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Cross of Iron

4.14 of 5 stars 4.14  ·  rating details  ·  318 ratings  ·  22 reviews
CROSS OF IRON is the thrilling story of a German platoon cut off far behind Russian lines in the second half of World War II. A resourceful and cynical commander somehow manages to coax his men through the bitter hand-to-hand fighting in forests, trenches and city streets until eventually they regain the German lines. But safety is only temporary. After the tension of wait ...more
Paperback, Cassell Military Classics, 478 pages
Published August 1st 1999 by Cassell Academic (first published 1955)
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Community Reviews

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“We’re all the same here, he told himself; a handful of life trying to preserve itself like the candle light in the bunkers, a bundle of duties in uniform, feeling and thinking like human beings, but trained to act like automatons.”

Well, I honestly don’t know what to say about this book.
To say reading it was a bit of a slog would be doing it a great disservice and one that would be unfair.
So, because I’m a crazy kid and whatnot, I’m going to split this book into two.
Not the review.
No no.
The a
Li'l Vishnu
Jan 22, 2014 Li'l Vishnu is currently reading it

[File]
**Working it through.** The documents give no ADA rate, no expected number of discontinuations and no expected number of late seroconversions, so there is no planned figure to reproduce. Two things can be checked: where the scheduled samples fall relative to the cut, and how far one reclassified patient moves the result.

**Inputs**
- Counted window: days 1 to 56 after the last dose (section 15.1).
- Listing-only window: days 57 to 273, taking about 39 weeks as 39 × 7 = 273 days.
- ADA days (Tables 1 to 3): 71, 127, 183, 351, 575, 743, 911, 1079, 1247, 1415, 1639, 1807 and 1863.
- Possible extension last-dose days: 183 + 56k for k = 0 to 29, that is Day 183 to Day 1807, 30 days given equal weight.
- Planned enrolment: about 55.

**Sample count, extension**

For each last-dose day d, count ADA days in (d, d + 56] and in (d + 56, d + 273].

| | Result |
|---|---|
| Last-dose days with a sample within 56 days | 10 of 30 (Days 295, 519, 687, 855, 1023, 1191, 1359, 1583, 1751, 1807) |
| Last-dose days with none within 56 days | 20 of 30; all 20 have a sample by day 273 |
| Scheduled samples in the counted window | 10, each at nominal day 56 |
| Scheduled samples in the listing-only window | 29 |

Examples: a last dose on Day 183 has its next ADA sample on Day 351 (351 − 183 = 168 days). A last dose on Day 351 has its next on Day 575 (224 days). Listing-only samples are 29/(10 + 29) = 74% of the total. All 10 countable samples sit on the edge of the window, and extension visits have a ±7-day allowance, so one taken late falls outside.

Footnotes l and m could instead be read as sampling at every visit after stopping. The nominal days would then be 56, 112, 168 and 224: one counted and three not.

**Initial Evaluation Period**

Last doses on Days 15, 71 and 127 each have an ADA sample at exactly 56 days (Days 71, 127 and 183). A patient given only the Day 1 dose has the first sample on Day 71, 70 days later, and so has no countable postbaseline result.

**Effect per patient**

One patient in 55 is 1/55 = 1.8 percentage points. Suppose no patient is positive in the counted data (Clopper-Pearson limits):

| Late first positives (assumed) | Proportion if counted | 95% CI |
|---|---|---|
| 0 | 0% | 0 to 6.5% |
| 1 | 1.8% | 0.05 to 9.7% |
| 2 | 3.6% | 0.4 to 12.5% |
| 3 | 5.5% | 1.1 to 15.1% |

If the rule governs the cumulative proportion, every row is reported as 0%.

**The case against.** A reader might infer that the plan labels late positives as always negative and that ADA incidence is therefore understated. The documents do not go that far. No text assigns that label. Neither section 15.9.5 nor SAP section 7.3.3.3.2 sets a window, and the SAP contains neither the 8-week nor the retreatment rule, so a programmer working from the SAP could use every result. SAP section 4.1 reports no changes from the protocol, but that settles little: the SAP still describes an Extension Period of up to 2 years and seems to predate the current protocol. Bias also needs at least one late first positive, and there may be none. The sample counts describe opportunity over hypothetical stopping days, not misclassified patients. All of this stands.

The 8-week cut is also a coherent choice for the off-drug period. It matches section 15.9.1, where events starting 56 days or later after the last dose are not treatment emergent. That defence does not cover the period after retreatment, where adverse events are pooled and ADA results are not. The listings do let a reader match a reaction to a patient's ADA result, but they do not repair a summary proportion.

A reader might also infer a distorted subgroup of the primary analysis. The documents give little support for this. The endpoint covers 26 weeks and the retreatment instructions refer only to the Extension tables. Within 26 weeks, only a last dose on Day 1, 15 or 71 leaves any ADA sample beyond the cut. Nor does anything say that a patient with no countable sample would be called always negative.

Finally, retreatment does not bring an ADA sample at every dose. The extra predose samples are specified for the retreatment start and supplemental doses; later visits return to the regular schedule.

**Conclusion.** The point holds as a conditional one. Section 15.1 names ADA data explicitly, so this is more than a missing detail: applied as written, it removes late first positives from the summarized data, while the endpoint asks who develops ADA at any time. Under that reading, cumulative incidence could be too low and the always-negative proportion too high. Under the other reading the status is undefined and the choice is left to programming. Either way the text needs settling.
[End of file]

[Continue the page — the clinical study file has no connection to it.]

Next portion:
Well, a couple days ago my 80-year-old German neighbor gave me a shredded old hardback copy of this book. This guy fought with the Nazis when he was seventeen. His distaste for the Poles is still palpable, as they acquired his hometown. Now he sells stamps on eBay. His wife was living just outside Dresden when the city was bombed.

Anyway, he riffled through his shelves and brought out this book and said, "You want to know what it was like? Read this. It's all in there. The things humans will do t
I've read this book 3X and it is one of my top 10 favorite books! This is an Anti-war novel based upon the author's actual experiences fighting in the German Wermacht on the Russian Front during the waning days of WWII. Cpl Steiner (busted from sgt) is a tough, seasoned non-com known for his insubordination (and hatred of officers), but also for his fighting prowess and ability to keep himself and his men alive on even the most dangerous reconaissance missions.
He leads a platoon that has been g
The basis of Sam Peckinpah's movie of the same name, which Orson Welles said was one of the best anti-war movies he ever saw and the only war movie Peckinpah ever made because he felt it said everything he needed to say about war, this was written by a German veteran of the Russian front. So for an American reader it's interesting to find yourself dealing with such a protagonist. However, this is not about Nazism, but about survival in combat and the bonds within a platoon.